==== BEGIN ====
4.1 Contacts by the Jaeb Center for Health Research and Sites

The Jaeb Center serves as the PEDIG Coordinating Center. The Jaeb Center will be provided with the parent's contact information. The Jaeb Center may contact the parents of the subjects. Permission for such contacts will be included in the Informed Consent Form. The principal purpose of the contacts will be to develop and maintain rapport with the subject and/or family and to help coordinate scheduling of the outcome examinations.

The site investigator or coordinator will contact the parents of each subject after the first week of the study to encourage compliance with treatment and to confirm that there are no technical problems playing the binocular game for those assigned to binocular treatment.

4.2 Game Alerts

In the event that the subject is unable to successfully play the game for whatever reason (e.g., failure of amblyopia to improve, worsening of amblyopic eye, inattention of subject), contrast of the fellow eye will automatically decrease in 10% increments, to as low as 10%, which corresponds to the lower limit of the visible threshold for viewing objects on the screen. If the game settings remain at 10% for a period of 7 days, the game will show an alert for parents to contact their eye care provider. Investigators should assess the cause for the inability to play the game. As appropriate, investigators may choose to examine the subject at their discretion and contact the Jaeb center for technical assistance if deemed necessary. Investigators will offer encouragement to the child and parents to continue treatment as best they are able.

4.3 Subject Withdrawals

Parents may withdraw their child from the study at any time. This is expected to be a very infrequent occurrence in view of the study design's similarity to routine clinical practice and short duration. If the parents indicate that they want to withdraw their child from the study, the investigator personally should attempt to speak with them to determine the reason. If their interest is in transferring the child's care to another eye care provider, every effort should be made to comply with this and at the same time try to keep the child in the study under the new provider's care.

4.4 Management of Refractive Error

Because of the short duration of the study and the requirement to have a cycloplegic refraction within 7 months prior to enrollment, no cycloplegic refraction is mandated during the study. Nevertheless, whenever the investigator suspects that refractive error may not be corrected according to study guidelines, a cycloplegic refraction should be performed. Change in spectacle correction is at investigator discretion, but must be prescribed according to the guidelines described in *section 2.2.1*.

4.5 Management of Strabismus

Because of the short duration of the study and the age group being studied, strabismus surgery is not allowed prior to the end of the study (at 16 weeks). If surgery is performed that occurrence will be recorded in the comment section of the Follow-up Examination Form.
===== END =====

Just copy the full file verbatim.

4.1 Contacts by the Jaeb Center for Health Research and Sites

The Jaeb Center serves as the PEDIG Coordinating Center. The Jaeb Center will be provided with the parent's contact information. The Jaeb Center may contact the parents of the subjects. Permission for such contacts will be included in the Informed Consent Form. The principal purpose of the contacts will be to develop and maintain rapport with the subject and/or family and to help coordinate scheduling of the outcome examinations.

The site investigator or coordinator will contact the parents of each subject after the first week of the study to encourage compliance with treatment and to confirm that there are no technical problems playing the binocular game for those assigned to binocular treatment.

4.2 Game Alerts

In the event that the subject is unable to successfully play the game for whatever reason (e.g., failure of amblyopia to improve, worsening of amblyopic eye, inattention of subject), contrast of the fellow eye will automatically decrease in 10% increments, to as low as 10%, which corresponds to the lower limit of the visible threshold for viewing objects on the screen. If the game settings remain at 10% for a period of 7 days, the game will show an alert for parents to contact their eye care provider. Investigators should assess the cause for the inability to play the game. As appropriate, investigators may choose to examine the subject at their discretion and contact the Jaeb center for technical assistance if deemed necessary. Investigators will offer encouragement to the child and parents to continue treatment as best they are able.

4.3 Subject Withdrawals

Parents may withdraw their child from the study at any time. This is expected to be a very infrequent occurrence in view of the study design's similarity to routine clinical practice and short duration. If the parents indicate that they want to withdraw their child from the study, the investigator personally should attempt to speak with them to determine the reason. If their interest is in transferring the child's care to another eye care provider, every effort should be made to comply with this and at the same time try to keep the child in the study under the new provider's care.

4.4 Management of Refractive Error

Because of the short duration of the study and the requirement to have a cycloplegic refraction within 7 months prior to enrollment, no cycloplegic refraction is mandated during the study. Nevertheless, whenever the investigator suspects that refractive error may not be corrected according to study guidelines, a cycloplegic refraction should be performed. Change in spectacle correction is at investigator discretion, but must be prescribed according to the guidelines described in *section 2.2.1*.

4.5 Management of Strabismus

Because of the short duration of the study and the age group being studied, strabismus surgery is not allowed prior to the end of the study (at 16 weeks). If surgery is performed that occurrence will be recorded in the comment section of the Follow-up Examination Form.